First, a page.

Knowing exactly how to navigate a negotiation — at work or in your daily life — can play a huge role in you getting the promotion or deal you want. “Everyone negotiates every day, whether they know it or not,” says Paul Wolfe, senior vice president of human resources at Indeed.com. “[The negotiation] might be as small as who picks up the kids from school, or as large as a new job. They all are important.” But when it comes to the actual process, it can often be intimidating to think about where to start. So we went to the experts to ask for some advice. Here are their suggestions to help you get what you deserve.
Stop Talking, Start Listening
It can be impossible to find common ground if one person dominates the discussion. “Most successful negotiators I know listen far more than they talk,” says William Ury, author of Getting to Yes: Negotiating Agreement Without Giving In. When you listen and don’t interrupt, you are showing the other party respect, which will often be rewarded later. And when you pick up nuggets of valuable info by actively listening, you are able to maneuver the conversation into favorable ground, or to know when to drop a subject. Maybe they have more money in the budget, or can offer extra vacation time. It’s important to hear what’s being said to know how to react.
Do Your Homework
Preparation is key to any successful negotiation, whether you are buying a car, asking for a raise, or applying for a new job. Understand what’s expected of you, and know how your experience, skills, accomplishments, and abilities relate. “Data is everywhere these days that allows you to research any company, career choice, or job. Use it to your good,” Wolfe says. Consult friends, trade groups, online reviews, and other resources to get a broad picture of what’s going on inside your industry.
Define Your Terms
Take the time to map out exactly what you want to accomplish. “Don’t shoot for what others have, but instead focus on what you actually want,” says Mark Rodgers, author of Persuasion Equation: The Subtle Science of Getting Your Way. “I tell people to define it like this: ‘If you want it bad, you will get it bad.’ ” According to Rodgers, an example would be that you’d be willing to pay a specific amount over your budget for a house if it’s in an ideal school district or neighborhood.
Know Your Options…
Sometimes things don’t work in your favor. If that happens, what do you do? “You need to know what you would be willing to take if you cannot come to common ground. What is your Best Alternative to a Negotiated Agreement (BATNA),” Ury says. Having several options and a defined set of goals, plus outs, allows you to maintain control.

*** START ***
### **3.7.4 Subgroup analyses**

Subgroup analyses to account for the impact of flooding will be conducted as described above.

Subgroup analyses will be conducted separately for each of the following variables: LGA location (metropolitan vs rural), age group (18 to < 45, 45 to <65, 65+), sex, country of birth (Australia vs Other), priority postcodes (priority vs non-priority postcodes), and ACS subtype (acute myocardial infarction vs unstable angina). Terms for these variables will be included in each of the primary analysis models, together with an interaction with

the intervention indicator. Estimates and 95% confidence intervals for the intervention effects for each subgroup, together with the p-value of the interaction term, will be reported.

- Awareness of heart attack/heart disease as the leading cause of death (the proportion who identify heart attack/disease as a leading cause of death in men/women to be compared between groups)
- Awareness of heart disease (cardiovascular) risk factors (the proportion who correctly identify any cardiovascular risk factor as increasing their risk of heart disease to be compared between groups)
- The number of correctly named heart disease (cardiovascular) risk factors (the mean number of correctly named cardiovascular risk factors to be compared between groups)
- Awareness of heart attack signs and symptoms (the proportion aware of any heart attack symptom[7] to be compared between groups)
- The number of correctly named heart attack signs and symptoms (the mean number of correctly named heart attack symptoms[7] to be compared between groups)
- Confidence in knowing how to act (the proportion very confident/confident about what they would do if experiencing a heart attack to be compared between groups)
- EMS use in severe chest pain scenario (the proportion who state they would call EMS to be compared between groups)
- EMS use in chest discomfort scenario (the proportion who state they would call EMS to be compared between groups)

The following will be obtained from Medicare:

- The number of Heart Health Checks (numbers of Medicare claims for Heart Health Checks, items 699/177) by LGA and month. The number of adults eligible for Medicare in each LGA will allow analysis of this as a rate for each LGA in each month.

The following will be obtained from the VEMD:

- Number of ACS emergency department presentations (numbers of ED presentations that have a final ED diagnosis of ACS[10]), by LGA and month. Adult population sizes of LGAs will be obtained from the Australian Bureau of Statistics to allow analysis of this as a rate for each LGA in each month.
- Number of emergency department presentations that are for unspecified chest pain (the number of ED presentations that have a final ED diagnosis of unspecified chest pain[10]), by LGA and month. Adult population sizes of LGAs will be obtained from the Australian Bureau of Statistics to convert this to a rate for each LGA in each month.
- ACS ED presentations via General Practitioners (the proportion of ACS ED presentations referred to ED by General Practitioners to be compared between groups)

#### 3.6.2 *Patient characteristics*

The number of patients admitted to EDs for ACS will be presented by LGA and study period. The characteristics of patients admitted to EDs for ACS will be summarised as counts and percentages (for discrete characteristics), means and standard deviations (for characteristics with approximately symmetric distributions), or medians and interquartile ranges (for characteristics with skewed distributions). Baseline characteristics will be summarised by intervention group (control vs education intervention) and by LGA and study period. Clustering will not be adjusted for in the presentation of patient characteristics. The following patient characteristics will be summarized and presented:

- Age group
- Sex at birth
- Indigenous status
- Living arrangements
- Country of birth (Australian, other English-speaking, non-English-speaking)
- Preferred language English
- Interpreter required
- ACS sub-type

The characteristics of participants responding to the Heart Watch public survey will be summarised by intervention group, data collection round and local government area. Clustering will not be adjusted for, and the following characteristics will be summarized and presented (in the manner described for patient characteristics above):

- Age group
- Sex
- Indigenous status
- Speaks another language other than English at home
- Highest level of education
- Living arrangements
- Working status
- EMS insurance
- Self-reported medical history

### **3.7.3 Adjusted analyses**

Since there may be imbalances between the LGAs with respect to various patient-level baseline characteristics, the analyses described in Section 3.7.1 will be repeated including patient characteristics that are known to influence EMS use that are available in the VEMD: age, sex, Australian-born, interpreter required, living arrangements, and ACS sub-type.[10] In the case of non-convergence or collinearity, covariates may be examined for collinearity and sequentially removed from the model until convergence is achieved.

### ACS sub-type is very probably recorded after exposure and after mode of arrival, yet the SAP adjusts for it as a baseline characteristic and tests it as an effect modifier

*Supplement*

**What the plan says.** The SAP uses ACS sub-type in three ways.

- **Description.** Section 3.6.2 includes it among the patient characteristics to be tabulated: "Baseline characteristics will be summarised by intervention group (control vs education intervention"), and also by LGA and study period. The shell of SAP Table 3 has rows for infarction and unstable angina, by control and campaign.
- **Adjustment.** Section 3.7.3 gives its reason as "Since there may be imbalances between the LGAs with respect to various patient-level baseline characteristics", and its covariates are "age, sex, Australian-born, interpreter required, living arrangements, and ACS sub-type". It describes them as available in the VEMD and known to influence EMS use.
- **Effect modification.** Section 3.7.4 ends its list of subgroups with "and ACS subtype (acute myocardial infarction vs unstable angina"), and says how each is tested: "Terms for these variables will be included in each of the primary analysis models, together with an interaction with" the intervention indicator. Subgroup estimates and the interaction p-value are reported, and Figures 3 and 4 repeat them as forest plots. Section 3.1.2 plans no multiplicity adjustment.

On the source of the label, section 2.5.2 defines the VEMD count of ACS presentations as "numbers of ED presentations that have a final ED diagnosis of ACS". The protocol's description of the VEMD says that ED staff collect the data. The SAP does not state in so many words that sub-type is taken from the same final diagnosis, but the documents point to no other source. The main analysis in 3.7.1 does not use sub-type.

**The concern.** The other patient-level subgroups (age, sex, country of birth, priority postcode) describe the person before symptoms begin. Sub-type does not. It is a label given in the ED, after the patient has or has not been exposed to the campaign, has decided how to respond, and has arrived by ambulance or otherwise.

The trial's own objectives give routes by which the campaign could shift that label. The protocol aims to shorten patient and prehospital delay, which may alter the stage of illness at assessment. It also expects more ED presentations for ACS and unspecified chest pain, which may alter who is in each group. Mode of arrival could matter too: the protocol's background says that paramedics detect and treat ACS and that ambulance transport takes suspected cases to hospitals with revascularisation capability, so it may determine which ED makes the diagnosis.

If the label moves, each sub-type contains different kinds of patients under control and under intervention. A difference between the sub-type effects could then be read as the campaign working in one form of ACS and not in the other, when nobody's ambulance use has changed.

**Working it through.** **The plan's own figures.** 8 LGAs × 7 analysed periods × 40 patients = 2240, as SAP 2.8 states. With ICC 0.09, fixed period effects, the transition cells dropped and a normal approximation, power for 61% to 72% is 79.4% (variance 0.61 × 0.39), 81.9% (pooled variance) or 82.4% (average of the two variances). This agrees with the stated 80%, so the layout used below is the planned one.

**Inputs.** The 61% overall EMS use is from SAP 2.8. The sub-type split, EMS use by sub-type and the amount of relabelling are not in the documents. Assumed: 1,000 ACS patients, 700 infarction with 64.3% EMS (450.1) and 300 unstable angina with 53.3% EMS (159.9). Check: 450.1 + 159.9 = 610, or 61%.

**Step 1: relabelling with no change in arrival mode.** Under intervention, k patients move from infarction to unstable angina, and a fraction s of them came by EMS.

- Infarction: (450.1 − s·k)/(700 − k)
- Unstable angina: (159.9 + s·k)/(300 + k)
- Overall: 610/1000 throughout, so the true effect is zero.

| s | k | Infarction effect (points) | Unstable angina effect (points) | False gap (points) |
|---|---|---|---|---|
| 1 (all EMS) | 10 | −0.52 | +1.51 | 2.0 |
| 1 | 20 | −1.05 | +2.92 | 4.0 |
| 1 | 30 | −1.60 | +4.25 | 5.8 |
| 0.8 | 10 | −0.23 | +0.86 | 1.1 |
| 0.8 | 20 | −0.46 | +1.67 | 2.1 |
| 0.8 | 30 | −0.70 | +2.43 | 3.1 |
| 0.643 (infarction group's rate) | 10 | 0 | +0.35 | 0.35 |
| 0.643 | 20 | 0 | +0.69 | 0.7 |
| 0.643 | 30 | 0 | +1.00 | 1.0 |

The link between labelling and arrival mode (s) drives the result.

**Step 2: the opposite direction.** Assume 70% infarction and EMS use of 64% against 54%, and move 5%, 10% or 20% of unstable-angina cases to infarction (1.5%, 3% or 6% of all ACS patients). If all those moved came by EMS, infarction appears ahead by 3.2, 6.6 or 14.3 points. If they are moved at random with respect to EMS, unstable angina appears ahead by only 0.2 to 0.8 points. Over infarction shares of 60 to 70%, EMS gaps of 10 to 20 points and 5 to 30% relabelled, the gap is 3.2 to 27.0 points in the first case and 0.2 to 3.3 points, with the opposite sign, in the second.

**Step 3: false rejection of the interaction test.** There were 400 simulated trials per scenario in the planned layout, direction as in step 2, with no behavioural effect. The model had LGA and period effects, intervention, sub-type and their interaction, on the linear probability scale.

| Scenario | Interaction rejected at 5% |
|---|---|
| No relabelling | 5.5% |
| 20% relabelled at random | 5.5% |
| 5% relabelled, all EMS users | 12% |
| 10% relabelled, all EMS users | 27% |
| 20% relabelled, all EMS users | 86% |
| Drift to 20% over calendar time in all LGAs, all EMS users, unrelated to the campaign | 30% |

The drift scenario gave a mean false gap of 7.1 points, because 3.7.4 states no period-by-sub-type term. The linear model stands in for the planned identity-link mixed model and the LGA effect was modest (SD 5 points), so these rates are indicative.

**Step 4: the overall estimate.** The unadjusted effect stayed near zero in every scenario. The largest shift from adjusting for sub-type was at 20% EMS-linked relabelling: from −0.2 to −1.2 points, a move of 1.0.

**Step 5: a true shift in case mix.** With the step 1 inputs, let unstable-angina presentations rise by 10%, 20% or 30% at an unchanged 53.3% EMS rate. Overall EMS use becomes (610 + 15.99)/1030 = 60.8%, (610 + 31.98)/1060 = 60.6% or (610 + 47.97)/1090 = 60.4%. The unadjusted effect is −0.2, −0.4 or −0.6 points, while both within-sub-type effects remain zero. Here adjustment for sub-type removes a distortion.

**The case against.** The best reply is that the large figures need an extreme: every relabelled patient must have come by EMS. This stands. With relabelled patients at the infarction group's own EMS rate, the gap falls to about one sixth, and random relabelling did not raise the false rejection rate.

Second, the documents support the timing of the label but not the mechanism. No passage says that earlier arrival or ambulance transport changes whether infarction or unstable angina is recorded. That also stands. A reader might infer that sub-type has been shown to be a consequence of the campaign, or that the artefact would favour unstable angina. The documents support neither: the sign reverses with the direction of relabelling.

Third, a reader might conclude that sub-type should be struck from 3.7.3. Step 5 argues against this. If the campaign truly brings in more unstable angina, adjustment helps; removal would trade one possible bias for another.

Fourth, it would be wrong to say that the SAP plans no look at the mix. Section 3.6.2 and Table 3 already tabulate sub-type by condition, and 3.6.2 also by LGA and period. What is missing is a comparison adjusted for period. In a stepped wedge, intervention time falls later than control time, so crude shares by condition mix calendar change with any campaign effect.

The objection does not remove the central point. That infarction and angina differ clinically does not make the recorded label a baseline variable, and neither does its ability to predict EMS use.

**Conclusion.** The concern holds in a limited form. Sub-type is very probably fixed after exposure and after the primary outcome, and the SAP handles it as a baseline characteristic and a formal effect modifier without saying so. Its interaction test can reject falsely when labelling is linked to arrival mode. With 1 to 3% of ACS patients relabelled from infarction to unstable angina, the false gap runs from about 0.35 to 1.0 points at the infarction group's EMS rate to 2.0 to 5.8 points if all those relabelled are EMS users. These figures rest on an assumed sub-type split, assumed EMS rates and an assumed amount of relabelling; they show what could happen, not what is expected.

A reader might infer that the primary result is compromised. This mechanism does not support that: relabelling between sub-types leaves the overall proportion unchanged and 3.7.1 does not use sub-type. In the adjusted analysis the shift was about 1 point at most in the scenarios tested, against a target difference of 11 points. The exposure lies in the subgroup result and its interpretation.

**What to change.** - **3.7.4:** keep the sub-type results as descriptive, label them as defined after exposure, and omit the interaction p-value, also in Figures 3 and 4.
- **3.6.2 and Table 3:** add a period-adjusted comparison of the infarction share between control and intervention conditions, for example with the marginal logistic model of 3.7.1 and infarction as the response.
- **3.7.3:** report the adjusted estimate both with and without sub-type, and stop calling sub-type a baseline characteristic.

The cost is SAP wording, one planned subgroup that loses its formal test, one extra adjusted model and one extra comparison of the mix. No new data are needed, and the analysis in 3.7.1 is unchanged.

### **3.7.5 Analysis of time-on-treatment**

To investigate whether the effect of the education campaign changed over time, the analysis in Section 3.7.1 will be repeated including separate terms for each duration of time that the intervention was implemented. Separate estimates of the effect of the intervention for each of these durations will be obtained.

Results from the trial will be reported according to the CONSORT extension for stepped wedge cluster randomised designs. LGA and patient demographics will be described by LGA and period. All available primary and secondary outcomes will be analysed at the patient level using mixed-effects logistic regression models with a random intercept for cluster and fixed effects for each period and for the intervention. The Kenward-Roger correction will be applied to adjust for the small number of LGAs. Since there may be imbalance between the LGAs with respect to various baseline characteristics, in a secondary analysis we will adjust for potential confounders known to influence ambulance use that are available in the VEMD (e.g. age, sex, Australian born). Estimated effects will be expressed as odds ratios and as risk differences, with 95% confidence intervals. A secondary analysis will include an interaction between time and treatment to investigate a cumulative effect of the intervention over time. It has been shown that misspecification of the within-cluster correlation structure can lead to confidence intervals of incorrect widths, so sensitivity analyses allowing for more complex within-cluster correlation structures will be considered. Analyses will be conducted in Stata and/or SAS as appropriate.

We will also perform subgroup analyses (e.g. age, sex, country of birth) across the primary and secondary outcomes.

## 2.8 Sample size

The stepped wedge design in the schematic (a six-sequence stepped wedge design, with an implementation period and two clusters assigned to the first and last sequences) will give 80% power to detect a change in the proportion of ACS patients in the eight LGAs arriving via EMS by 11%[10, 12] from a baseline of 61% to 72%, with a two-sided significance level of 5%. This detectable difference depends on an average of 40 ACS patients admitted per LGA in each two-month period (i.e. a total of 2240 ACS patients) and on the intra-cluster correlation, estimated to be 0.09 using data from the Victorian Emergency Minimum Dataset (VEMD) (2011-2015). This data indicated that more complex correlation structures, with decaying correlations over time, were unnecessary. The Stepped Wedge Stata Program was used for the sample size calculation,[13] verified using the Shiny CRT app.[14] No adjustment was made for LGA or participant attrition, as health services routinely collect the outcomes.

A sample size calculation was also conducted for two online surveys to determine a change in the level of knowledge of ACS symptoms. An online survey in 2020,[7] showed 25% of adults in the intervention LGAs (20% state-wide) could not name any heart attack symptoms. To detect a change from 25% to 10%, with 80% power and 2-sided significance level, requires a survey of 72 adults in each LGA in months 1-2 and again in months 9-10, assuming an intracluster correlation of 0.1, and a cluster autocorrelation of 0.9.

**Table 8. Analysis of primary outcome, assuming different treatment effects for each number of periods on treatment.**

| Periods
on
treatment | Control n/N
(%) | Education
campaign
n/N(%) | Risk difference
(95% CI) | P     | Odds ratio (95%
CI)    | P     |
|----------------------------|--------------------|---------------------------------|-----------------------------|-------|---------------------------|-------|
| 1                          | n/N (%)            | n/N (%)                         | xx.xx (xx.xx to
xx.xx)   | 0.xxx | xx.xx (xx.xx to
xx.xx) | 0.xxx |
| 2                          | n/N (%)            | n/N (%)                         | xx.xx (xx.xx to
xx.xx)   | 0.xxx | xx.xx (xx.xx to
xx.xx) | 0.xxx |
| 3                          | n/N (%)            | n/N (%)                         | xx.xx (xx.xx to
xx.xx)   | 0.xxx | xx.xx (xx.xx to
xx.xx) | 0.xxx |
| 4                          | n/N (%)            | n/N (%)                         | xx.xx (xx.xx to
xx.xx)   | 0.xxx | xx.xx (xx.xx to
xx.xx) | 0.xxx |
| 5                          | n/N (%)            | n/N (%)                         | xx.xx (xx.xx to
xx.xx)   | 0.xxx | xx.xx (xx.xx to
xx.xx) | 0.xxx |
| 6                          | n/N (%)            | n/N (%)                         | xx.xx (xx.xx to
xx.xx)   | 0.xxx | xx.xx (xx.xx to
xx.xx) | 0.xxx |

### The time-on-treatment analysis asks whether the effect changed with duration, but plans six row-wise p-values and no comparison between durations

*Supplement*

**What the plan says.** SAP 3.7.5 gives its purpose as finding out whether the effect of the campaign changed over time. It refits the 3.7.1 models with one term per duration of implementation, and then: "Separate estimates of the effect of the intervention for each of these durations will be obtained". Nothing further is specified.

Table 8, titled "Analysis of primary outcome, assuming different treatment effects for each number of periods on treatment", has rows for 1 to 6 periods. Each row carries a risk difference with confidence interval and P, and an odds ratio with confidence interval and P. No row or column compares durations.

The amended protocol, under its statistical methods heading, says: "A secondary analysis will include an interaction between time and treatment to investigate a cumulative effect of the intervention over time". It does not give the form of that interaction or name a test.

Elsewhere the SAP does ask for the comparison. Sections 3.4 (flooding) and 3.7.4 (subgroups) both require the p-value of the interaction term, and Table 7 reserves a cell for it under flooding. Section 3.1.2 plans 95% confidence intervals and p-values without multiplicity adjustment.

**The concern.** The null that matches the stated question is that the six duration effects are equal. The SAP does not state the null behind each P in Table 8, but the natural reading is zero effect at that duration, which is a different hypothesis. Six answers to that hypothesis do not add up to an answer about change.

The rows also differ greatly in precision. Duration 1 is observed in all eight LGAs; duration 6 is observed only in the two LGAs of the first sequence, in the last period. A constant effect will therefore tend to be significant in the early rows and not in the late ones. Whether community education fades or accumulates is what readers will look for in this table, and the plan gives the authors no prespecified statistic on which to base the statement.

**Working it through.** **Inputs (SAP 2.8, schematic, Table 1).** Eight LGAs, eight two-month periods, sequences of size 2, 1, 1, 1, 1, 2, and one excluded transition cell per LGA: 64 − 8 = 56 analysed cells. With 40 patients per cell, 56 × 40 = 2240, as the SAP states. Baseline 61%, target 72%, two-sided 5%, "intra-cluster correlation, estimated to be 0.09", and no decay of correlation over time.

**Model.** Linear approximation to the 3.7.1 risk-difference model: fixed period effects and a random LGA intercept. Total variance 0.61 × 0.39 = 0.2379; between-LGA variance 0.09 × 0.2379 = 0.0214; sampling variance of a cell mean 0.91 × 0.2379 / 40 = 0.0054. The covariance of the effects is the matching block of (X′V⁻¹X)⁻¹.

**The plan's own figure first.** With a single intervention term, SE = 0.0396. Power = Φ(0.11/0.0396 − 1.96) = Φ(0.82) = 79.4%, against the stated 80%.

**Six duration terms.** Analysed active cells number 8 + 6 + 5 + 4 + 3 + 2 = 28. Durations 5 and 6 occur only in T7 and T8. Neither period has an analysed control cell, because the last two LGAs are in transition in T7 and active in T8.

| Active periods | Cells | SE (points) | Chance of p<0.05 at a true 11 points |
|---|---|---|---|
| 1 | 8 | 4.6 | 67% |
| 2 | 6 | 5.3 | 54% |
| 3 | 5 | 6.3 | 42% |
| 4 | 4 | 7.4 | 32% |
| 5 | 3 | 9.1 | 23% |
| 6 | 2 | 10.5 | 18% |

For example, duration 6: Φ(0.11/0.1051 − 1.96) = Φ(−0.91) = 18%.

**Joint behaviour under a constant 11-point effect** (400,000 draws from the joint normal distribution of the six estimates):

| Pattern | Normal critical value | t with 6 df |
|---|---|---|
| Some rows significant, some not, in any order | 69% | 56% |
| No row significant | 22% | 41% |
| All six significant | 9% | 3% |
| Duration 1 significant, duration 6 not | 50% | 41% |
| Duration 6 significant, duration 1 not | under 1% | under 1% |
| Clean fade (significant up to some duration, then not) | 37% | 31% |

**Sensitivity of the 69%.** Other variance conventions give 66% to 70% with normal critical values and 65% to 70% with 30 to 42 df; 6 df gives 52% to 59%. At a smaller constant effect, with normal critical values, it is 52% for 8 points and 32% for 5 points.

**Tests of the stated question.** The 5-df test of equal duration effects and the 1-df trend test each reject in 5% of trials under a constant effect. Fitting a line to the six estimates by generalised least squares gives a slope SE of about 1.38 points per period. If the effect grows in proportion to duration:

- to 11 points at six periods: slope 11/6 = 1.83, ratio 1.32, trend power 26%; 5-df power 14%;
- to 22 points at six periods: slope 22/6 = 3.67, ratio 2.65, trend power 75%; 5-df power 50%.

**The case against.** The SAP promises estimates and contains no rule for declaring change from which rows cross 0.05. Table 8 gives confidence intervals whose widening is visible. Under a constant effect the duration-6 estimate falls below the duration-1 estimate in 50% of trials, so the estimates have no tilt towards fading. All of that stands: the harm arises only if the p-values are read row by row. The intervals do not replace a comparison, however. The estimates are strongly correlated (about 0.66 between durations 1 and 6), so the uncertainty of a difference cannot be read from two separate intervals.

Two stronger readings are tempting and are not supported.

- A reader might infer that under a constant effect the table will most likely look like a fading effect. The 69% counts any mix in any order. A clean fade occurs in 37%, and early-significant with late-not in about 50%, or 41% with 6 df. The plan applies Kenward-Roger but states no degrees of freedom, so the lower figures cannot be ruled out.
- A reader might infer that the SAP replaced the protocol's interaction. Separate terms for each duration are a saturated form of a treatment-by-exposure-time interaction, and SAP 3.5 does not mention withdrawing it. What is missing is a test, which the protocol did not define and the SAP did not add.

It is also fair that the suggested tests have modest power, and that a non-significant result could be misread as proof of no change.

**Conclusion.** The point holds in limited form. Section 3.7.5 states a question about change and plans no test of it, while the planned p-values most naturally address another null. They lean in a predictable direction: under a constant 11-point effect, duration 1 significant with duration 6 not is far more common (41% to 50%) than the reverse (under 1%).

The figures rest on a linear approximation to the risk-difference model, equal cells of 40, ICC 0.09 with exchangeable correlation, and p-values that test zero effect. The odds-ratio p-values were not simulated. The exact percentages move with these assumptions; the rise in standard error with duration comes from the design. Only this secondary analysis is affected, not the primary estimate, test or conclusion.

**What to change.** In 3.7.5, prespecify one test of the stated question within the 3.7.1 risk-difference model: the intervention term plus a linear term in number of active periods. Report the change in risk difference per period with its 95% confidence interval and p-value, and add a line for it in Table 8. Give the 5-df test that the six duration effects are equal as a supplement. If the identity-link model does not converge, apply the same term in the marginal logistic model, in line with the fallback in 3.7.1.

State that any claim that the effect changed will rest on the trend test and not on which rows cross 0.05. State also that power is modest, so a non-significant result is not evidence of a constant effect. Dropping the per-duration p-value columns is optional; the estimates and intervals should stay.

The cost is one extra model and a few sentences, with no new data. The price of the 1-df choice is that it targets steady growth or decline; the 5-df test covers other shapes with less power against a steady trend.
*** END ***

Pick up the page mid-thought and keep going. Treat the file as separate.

But Focus on What You Want
Define what your actual motivations are before entering into any negotiation. “We get into positional battles without asking the most crucial question: ‘Why do I want that?’ ” Ury says. Maybe what you really want is time off, instead of a new title. Or, say you’re meeting with your real estate agent before closing on that new house; maybe you want the previous homeowners to pay for specific fixes before you move into the place. At any rate, make sure you know before you ask for a meeting.
Avoid Text or Email Negotiations
In a screen-dominant culture, we can sometimes forget the importance of in-person contact. But it can help your negotiation. “Face-to-face is crucial. It lets you set the tone and read the other person’s body language,” Wolfe says. If you can’t meet in person, opt for Skype, Google Hangout, or on the phone.
Know When to Walk Away
You must be comfortable getting up from the table, politely thanking all involved, and walking away. And before you head into any negotiation, clearly define your limits. “If you don’t know when to say when, then your negotiation can turn annoying to others because they think you have not heard them, or are not listening, or even worse, you can come across as begging,” Wolfe says.
If it makes sense, walk into your meeting with a number or range in mind, based on the research you’ve already conducted. But know what you’re worth, and avoid underselling yourself. “Always negotiate with higher, but realistic aspirations than what you think you might get,” Ury says. “It gives you wiggle room and often better results than you might have deemed possible.” Selling a house? Asking for a raise? Go (appropriately) big, friend.
In high-stress situations, it can be easy to make snap decisions based on emotions. We often get focused on why we need to make the deal and forget all logic. “Our biggest opponent in successful negotiations is not the other side, but ourselves,” Ury says. “I often tell people, when they get angry, they will make the best speech they will always regret.” Ury’s advice is to “go to the balcony” to think about the situation without overreacting. If you need to get up and go to the bathroom, ask for a break, go for a walk, wait before sending an email — do it. The break will allow you a chance to cool down and refocus on what really matters.
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